Friday, January 26, 2018

Sick Days

In my on-going effort to understand the characters in my 1939 book-in-progress, I've been thinking about how my characters respond to being ill. This was inspired in part by my annual physical, after which I was given my flu shot. I thought about it again when I saw three people in the same row on my plane flight wearing masks. They looked young, college-aged. Seeing them made me glad I'd had my flu shot. But I saw them again after we landed – just as the young man – having discarded his mask – was turning his baseball cap backward. He strolled away, wearing his backpack, one of the young women at his side. She had ditched her mask, too, and looked unlike someone who would have needed or donned one. The other young woman, who had seemed to be with them, wasn't in sight. I was left curious about them. Had their parents told them to wear masks? Or, had they thought it would be cool to do it? Or, really been concerned about ruining their trip by coming down with something?

That sighting made me think of Adrian Monk, and the final episode of the show that I had seen last weekend. Monk, who should have owned stock in a company that manufactured anti-bacterial wipes, had learned his dead wife's secret and found the daughter that she thought had died but that had been adopted. With his wife's murder solved and her daughter now in his life, Monk had begun to heal. On his way to a crime scene, he wore a turtleneck sweater under his jacket instead of a white shirt and tie. And one suspected that he was less concerned about shaking hands and being hugged.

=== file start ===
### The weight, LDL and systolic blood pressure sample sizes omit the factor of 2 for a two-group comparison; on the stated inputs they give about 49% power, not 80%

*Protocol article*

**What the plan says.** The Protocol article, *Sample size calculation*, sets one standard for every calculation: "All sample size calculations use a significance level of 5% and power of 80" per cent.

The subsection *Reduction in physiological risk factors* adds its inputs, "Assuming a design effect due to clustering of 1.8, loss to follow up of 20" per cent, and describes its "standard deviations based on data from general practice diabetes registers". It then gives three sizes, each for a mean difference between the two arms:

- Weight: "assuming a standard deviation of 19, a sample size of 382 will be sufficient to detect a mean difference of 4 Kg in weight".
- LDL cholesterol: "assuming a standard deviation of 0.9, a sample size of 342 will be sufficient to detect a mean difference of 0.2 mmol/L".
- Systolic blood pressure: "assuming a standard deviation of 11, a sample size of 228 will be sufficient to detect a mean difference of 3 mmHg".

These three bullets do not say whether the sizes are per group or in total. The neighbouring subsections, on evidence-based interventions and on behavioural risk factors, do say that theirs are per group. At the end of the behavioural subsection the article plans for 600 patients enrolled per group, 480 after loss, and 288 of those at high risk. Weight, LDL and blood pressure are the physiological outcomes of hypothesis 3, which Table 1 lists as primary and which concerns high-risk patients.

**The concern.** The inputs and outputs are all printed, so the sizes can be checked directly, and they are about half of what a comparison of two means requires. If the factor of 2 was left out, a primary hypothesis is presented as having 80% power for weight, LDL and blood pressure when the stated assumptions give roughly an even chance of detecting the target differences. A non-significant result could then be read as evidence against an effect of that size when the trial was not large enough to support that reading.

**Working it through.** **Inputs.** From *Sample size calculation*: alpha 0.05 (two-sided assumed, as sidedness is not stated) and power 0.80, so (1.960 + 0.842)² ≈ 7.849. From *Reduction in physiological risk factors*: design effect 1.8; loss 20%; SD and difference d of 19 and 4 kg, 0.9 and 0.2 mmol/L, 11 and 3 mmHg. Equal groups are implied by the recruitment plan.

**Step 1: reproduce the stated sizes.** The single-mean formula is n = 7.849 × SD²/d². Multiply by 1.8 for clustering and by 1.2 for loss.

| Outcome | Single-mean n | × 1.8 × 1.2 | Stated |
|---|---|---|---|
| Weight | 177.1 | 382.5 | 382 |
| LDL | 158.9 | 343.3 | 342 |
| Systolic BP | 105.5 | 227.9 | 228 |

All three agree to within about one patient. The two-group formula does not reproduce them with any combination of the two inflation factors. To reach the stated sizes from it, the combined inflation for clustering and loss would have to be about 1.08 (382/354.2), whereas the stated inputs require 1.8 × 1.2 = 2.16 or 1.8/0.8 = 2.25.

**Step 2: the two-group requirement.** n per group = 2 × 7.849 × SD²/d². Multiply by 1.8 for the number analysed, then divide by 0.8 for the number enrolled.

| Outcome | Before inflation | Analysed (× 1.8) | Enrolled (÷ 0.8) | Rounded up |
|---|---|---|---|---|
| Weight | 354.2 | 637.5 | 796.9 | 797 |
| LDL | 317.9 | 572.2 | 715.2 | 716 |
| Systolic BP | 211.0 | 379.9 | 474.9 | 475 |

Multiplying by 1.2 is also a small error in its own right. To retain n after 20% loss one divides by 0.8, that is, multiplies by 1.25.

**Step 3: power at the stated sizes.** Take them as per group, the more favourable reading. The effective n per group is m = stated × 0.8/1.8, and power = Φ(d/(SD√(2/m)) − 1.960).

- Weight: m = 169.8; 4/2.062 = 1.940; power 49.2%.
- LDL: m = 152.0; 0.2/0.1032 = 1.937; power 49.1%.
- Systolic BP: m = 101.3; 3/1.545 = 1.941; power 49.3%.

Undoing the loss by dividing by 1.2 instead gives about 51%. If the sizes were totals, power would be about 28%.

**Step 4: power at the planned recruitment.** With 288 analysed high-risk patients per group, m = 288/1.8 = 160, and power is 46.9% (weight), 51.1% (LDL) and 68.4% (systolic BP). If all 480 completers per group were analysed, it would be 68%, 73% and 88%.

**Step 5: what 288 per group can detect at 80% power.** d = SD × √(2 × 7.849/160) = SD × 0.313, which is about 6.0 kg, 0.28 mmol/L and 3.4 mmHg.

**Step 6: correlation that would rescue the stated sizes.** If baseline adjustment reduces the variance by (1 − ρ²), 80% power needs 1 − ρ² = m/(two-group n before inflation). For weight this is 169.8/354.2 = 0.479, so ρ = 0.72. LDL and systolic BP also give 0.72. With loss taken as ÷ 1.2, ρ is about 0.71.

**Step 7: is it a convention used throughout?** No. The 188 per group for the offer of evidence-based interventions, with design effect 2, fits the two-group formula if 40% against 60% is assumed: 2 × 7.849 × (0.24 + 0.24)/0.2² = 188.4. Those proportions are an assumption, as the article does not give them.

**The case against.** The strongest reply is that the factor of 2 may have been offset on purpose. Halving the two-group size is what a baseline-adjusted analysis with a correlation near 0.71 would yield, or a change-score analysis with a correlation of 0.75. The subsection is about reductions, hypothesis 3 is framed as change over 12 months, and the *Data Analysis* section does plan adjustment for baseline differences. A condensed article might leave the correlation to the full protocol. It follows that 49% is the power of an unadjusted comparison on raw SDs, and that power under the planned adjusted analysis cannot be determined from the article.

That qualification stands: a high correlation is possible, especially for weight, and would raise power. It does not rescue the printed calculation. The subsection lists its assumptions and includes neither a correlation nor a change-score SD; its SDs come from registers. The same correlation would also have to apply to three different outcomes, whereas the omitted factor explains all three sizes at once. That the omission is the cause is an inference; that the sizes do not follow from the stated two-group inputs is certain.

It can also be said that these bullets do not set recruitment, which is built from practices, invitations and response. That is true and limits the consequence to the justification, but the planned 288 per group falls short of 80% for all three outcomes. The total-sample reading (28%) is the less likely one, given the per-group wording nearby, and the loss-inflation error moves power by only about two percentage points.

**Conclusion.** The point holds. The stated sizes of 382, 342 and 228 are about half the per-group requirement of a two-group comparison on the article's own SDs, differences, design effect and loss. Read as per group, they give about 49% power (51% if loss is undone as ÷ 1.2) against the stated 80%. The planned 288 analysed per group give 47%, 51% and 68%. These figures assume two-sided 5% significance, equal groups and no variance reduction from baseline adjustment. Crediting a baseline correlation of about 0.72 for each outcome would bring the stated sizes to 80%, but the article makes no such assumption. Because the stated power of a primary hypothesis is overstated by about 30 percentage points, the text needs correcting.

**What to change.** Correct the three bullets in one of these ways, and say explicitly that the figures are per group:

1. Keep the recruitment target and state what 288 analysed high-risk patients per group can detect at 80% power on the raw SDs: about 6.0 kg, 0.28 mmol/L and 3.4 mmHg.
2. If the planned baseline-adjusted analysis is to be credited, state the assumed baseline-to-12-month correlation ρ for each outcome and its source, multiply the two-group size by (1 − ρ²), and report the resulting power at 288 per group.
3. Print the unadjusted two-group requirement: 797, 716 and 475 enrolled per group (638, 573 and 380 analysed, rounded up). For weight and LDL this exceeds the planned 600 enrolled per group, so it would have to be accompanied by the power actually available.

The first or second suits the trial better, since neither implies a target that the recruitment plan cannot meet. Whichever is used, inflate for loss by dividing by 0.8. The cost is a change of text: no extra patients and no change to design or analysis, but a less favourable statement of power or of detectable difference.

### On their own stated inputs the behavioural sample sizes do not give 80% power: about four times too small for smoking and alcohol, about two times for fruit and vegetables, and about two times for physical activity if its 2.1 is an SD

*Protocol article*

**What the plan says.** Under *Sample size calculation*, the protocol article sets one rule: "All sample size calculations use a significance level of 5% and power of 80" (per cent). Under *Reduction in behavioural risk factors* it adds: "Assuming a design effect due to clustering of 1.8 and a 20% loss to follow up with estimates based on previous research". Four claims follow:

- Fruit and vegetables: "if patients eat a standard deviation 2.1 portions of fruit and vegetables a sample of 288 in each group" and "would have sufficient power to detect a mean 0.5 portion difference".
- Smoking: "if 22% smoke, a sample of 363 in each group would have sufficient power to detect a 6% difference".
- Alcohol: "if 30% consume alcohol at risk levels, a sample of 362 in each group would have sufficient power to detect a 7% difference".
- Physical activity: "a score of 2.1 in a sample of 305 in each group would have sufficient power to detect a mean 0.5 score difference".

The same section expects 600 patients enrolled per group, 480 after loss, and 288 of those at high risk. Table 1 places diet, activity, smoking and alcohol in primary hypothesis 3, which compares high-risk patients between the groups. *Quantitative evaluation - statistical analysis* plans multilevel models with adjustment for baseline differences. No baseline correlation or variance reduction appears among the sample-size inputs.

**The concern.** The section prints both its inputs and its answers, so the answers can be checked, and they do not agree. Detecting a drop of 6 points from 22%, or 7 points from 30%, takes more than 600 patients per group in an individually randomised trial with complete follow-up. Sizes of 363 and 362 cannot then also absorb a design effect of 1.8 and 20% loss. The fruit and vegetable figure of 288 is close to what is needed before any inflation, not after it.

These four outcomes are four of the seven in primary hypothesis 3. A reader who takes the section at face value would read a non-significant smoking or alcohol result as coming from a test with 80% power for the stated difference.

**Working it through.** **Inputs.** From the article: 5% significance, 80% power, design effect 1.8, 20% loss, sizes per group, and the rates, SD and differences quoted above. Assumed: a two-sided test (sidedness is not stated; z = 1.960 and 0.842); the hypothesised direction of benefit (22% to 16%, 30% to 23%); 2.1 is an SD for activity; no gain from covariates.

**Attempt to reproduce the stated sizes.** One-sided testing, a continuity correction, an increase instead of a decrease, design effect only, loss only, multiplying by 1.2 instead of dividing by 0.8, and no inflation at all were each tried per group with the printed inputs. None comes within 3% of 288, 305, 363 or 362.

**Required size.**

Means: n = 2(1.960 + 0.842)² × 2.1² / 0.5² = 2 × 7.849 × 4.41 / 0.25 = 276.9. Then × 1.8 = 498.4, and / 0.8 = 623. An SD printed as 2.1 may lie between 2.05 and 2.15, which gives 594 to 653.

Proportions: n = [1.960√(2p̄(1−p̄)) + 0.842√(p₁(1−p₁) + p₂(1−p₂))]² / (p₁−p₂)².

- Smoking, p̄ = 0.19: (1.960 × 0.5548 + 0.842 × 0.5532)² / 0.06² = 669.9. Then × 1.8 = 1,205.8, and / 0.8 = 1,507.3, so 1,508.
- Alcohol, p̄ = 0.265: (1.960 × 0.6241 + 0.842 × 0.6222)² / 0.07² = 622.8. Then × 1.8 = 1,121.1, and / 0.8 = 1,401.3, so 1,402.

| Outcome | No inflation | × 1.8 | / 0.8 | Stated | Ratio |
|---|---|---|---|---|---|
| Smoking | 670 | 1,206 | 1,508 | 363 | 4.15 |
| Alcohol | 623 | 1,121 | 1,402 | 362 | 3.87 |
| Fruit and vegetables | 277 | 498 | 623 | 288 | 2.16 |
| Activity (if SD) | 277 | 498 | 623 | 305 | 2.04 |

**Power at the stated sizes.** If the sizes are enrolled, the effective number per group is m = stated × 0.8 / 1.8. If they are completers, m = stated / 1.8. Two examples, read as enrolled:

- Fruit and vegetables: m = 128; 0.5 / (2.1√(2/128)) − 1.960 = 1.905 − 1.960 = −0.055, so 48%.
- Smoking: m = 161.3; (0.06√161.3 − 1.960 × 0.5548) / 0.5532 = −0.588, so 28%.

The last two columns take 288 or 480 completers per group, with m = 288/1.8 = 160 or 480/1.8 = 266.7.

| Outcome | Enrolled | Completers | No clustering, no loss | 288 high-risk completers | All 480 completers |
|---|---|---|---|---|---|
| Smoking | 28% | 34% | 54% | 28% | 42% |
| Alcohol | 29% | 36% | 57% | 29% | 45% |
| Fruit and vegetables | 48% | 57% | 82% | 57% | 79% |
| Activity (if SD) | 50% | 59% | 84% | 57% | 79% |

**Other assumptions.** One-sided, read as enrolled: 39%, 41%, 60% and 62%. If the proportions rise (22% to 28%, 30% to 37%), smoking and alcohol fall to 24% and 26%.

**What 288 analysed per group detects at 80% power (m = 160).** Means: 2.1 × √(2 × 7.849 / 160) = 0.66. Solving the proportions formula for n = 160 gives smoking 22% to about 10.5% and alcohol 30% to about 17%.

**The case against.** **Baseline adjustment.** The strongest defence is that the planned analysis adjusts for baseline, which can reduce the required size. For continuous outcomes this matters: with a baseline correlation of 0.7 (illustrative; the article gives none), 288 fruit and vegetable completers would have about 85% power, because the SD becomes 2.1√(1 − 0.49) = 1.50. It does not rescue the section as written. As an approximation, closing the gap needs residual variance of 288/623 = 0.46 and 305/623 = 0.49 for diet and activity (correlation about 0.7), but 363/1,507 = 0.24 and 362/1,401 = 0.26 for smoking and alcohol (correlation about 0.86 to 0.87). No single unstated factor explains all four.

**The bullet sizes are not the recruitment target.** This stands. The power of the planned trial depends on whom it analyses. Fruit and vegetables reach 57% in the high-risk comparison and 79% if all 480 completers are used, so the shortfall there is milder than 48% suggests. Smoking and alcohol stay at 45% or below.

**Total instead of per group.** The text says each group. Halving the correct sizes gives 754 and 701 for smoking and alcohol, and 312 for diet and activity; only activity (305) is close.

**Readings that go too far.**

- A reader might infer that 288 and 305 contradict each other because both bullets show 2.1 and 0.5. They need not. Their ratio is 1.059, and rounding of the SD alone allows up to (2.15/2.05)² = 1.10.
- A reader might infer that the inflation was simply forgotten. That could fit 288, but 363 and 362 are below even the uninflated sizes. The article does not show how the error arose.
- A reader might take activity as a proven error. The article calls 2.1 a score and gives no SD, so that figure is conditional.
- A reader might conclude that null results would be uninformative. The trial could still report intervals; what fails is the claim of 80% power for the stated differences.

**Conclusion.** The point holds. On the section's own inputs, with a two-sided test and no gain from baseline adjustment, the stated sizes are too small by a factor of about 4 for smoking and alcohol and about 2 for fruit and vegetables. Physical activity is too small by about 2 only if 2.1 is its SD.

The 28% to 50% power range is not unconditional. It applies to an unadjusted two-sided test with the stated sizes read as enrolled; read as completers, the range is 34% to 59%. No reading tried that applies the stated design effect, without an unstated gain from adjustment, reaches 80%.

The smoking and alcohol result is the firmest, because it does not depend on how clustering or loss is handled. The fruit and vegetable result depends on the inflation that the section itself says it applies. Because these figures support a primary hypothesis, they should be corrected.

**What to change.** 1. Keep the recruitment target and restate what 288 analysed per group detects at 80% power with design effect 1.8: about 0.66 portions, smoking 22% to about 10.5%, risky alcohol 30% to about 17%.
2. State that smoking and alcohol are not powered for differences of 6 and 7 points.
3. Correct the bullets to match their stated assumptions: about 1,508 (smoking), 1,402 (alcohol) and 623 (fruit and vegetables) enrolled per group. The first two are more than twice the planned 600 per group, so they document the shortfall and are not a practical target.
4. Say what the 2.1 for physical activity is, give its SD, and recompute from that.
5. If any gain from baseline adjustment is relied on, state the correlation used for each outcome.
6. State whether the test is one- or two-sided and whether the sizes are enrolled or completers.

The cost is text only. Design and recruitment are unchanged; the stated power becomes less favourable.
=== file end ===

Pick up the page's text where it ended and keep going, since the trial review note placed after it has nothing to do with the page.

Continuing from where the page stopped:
In my 1939 book, there are several characters who don't have the time to be ill. If they were sick, they would try to conceal it and keep working. My sleeping car porter and train cook need the money. But the cook -- who wants to own a restaurant would have his grandma's recipe for chicken soup. The sleeping car porter, whose mother died when he was a boy, would shiver in his jacket and blow his nose out of sight of the passengers. He might dose himself with cough medicine (Was it being sold in 1939? What brand was popular?). He was raised by his father and had no grandma (why not? both dead? Estranged? But his father was a preacher).

Then there is my villain. How would he handle being under the weather? Stretched out in his bed, under warm covers.

Hot toddy brought to him by a servant on his nightstand. Flipping through a book that the woman he is courting was reading the last time he saw her. What book is it? What does he think about it?

So my thoughts about my sick characters – down with a cold or the flu – has taken me a bit deeper as I think about how they would respond. I've generated a few more questions about them that might provide useful insights.

How do your characters handle sick days?


Sybil Johnson said...

Interesting question. I've never wondered this about my characters. Perhaps I should.

Rick Blechta said...

I believe it would be a bit self-defeating to have a character fall ill because, basically, not much can happen to drive the plot forward from that character's standpoint. It's more or less “dead time” in the story.

Interesting topic. Thanks!

Frankie Y. Bailey said...

I agree, Rick. Although I did once have John Quinn, the man that my protagonist, Lizzie Stuart is involved with, come down with food poisoning. I needed him present, but sidelined. Luckily, the series Lizzie is a first-person narrator.

Frankie Y. Bailey said...

Sybil, I found it really useful when I was thinking about not what will happen in the book, but how the characters would respond in normal times. Only one of them would have the luxury of taking to his sick bed. And how would he spend his time. And how would the other two hide the fact they were ill.

Marianne Wheelaghan said...

Interesting post. I think the way we react to being sick nowadays must have changed a lot since 1939, especially as antibiotics weren't in mainstream use then – i think they became more common in the 1940s. So "falling ill" could have had more deadly consequences. And, of course, as you say, Frankie, in 1939 poor people couldn't afford to be sick.